Aa
A
A
A
Close
Depression/Mental Health Forum
This expert forum is not accepting new questions. Please post your question in one of our medical support communities.
Avatar universal

random waves of intense pleasure?

i come to you with something of a curious case. since doing ecstasy in what i believe was february for the first time, i have had spontaneous bouts of extreme pleasure, varying in intensity, usually about once every two weeks. i'll be walking around with my mind on other things when i suddenly become aware of how excellent it feels to move - for my muscles to contract, and release, contract, and release. as i focus more on this feeling, the waves of goodness slowly rise up my body, covering my thighs, groin, abs, arms, until finally even my head. physically, i feel fantastically amazing; this pleasure is not sexual in nature but rather just a total and complete flood of sensation. the only feeling i can liken it to is being on ecstasy - but it happens when i am completely sober. the empathy and unconditional love for surrounding people isn't there, just the physical jubilation.

what concerns me is that today, while walking in the grocery store, this intense pleasure came, and within five minutes i was almost on the floor, overwhelmed by the sensation, unable to properly function. it was too much. it felt gloriously godly, but it was too much.

so i ask you, what is happening to my brain? is this healthy? it seems good for mental health as it definitely relieved some built-up stress and tension but it i've never heard of such an occurrence in anyone else.
11 Responses
242532 tn?1269553979
MEDICAL PROFESSIONAL
It sounds to me like the accumulation of drug to have been experimenting with is beginning to affect your brain in a way that is no longer in your control.  Although some of what you've described is highly desirable and may be attained by various meditation techniques with or without drugs, the drug effect is now problematic for you.  I strongly suggest that you stop experimenting and give your brain a chance to rest and recover.
Avatar universal
Can I have some of what you're smoking?
Avatar universal
haha, i wish paxiled.

after thinking about it more i think it could be an mdma flashback - rare and unsubstantiated as they are. even this is strange, though, as i have done mushrooms more than once and never once been victim to a flashback of the experience.
Avatar universal
You know, I'm curious what the doctor has to say.  It almost sounds like you're having a spiritual experience such as experienced by Buddhists who don't eat for long periods of time in caves or American Indians involved in guided peyote rituals.  Except you don't have a guide, it's just happening.  Perhaps your experience is just teaching you how to achieve this state.  Traditionally, drugs were used only on rare occasions for spiritual growth; it took us modern types to use them regularly just for kicks.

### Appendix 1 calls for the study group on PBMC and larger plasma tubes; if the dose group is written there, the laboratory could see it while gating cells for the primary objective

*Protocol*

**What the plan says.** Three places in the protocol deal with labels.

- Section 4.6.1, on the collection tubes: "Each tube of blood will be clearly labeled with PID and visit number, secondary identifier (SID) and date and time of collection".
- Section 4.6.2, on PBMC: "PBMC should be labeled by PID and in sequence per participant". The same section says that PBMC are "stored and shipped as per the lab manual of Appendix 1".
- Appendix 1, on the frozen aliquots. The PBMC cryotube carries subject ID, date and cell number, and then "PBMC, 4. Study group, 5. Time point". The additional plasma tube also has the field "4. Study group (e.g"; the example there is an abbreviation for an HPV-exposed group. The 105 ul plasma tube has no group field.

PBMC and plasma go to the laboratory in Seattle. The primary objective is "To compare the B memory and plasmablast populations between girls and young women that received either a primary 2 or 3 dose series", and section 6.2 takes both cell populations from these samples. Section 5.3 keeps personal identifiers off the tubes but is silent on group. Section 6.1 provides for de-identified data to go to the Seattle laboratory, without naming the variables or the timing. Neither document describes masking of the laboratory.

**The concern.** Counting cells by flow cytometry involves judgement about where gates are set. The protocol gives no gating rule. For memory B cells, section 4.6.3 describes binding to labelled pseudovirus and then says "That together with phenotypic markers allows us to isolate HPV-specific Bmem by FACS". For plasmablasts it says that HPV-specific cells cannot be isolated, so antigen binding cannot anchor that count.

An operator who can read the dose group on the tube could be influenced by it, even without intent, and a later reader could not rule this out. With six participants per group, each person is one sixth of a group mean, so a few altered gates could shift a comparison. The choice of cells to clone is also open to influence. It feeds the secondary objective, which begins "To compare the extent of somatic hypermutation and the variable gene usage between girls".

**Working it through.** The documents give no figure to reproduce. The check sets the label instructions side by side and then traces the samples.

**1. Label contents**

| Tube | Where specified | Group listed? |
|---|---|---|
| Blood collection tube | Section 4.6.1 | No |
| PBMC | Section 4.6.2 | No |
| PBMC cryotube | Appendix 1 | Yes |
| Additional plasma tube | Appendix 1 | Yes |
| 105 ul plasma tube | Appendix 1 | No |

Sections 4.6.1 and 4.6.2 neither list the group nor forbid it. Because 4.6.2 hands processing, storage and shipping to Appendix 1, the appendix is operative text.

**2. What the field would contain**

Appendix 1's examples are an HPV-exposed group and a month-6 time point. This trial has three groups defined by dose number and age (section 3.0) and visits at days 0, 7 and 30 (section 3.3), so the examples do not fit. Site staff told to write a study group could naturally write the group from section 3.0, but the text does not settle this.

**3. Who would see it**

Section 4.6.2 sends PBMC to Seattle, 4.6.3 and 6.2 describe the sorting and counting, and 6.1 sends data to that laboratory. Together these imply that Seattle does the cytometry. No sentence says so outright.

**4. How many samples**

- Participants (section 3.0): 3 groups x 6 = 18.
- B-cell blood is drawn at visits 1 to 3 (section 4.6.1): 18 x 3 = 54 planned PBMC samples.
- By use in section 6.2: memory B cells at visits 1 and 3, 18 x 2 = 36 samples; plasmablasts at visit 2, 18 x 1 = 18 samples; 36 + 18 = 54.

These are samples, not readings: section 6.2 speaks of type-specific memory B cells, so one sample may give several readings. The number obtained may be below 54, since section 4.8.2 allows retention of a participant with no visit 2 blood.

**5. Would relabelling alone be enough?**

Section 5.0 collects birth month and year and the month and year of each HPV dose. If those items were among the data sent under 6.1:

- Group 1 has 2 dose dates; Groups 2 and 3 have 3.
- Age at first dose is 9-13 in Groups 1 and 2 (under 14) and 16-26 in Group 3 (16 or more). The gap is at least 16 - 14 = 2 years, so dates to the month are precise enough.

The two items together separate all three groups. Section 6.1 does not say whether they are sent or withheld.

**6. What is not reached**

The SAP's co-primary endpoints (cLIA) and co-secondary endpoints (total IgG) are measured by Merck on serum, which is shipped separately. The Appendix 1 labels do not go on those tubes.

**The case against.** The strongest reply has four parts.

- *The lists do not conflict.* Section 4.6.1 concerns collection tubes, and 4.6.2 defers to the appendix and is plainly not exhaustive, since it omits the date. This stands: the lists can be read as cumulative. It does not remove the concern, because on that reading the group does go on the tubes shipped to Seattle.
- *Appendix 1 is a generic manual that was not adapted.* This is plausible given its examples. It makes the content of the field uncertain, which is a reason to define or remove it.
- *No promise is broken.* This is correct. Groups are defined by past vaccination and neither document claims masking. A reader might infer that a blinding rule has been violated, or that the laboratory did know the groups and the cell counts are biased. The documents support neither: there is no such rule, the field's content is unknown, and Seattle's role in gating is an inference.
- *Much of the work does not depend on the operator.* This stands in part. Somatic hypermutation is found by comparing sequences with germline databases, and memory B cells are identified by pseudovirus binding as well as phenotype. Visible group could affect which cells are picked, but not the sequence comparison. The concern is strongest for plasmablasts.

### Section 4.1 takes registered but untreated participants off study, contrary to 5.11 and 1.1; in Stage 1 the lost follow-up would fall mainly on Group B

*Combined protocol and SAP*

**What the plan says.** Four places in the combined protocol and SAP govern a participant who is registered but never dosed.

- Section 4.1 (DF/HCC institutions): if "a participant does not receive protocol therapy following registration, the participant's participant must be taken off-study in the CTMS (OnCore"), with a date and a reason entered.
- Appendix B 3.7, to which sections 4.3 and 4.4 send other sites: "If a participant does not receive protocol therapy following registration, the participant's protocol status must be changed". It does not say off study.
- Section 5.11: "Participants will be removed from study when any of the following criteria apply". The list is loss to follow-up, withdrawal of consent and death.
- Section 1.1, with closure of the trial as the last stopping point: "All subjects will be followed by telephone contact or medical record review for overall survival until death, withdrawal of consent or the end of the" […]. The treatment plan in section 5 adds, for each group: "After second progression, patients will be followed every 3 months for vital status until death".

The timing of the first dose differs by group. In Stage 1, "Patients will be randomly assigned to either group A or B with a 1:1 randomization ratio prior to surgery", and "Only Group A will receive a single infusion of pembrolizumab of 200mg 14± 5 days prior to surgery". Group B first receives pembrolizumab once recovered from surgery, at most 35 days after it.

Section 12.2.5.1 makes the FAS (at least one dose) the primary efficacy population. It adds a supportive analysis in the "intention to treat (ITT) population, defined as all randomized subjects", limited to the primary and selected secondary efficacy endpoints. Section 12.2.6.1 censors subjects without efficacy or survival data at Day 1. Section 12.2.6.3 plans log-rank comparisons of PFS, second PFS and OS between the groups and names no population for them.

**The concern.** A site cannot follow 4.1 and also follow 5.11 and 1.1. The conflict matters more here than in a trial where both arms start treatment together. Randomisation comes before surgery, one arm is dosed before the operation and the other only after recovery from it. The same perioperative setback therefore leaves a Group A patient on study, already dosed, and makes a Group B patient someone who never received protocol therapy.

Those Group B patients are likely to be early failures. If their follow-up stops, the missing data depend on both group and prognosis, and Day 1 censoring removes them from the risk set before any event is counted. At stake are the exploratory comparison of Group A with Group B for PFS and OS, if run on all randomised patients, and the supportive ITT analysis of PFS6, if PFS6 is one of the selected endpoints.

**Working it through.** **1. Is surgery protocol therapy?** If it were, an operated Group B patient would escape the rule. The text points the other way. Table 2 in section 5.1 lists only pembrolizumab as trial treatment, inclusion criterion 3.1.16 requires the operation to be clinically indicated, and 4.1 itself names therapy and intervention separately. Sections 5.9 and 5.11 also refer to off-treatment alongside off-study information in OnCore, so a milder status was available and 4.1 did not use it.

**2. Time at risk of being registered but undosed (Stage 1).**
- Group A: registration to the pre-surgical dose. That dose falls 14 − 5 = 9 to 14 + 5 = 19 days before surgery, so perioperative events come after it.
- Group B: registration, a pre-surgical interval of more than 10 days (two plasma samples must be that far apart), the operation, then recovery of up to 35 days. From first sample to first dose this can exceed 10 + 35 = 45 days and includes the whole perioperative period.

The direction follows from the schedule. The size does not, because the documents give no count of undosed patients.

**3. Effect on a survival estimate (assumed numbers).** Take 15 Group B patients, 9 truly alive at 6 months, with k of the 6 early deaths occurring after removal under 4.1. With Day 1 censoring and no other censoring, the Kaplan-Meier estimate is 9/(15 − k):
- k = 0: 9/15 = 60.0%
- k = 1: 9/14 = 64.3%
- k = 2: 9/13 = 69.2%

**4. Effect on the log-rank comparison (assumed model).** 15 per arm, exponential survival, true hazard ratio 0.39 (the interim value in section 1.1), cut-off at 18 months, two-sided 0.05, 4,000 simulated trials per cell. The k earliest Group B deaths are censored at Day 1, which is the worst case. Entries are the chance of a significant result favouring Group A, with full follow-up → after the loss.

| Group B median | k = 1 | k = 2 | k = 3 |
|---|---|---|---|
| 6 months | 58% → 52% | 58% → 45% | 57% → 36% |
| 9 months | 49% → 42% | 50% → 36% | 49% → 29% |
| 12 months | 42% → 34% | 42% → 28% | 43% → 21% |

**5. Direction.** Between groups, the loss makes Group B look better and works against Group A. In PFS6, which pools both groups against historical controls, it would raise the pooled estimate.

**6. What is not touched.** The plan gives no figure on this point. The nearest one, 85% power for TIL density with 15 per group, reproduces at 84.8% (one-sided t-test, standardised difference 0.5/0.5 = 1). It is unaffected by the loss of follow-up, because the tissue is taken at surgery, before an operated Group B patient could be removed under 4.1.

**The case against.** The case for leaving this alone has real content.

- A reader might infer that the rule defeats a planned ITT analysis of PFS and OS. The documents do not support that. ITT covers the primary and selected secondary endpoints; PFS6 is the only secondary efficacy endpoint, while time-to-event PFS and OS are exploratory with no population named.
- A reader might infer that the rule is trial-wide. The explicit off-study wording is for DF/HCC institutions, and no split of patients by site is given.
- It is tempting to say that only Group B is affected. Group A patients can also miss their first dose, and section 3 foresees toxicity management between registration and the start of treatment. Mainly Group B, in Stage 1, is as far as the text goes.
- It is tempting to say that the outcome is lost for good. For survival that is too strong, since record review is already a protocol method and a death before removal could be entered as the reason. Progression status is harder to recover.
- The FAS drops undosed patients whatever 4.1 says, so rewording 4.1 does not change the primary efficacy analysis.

Avatar universal
Drugs can be extremely dangerous.  Please be careful.

J
Avatar universal
it's interesting to me that you mention that, paxiled, as the spiritual experience is exactly what i use mushrooms and other psychedelics for - introspection, mental and spiritual growth, and gaining entry into the previously inaccessible parts of my mind, which can be perceived directly in an altered state of consciousness.

in addition, it is only in the past six months or so that i have begun meditating regularly, so like you i wonder if there is a connection between my increasing spirituality and this curious phenomenon. it's an interesting matter.

thank you for your input, by the way, i appreciate your opinion as i have not considered that side of it prior to now.
Didn't find the answer you were looking for?
Ask a question
Popular Resources
15 signs that it’s more than just the blues
Can depression and anxiety cause heart disease? Get the facts in this Missouri Medicine report.
Simple, drug-free tips to banish the blues.
A guide to 10 common phobias.
Are there grounds to recommend coffee consumption? Recent studies perk interest.
For many, mental health care is prohibitively expensive. Dr. Rebecca Resnik provides a guide on how to find free or reduced-fee treatment in your area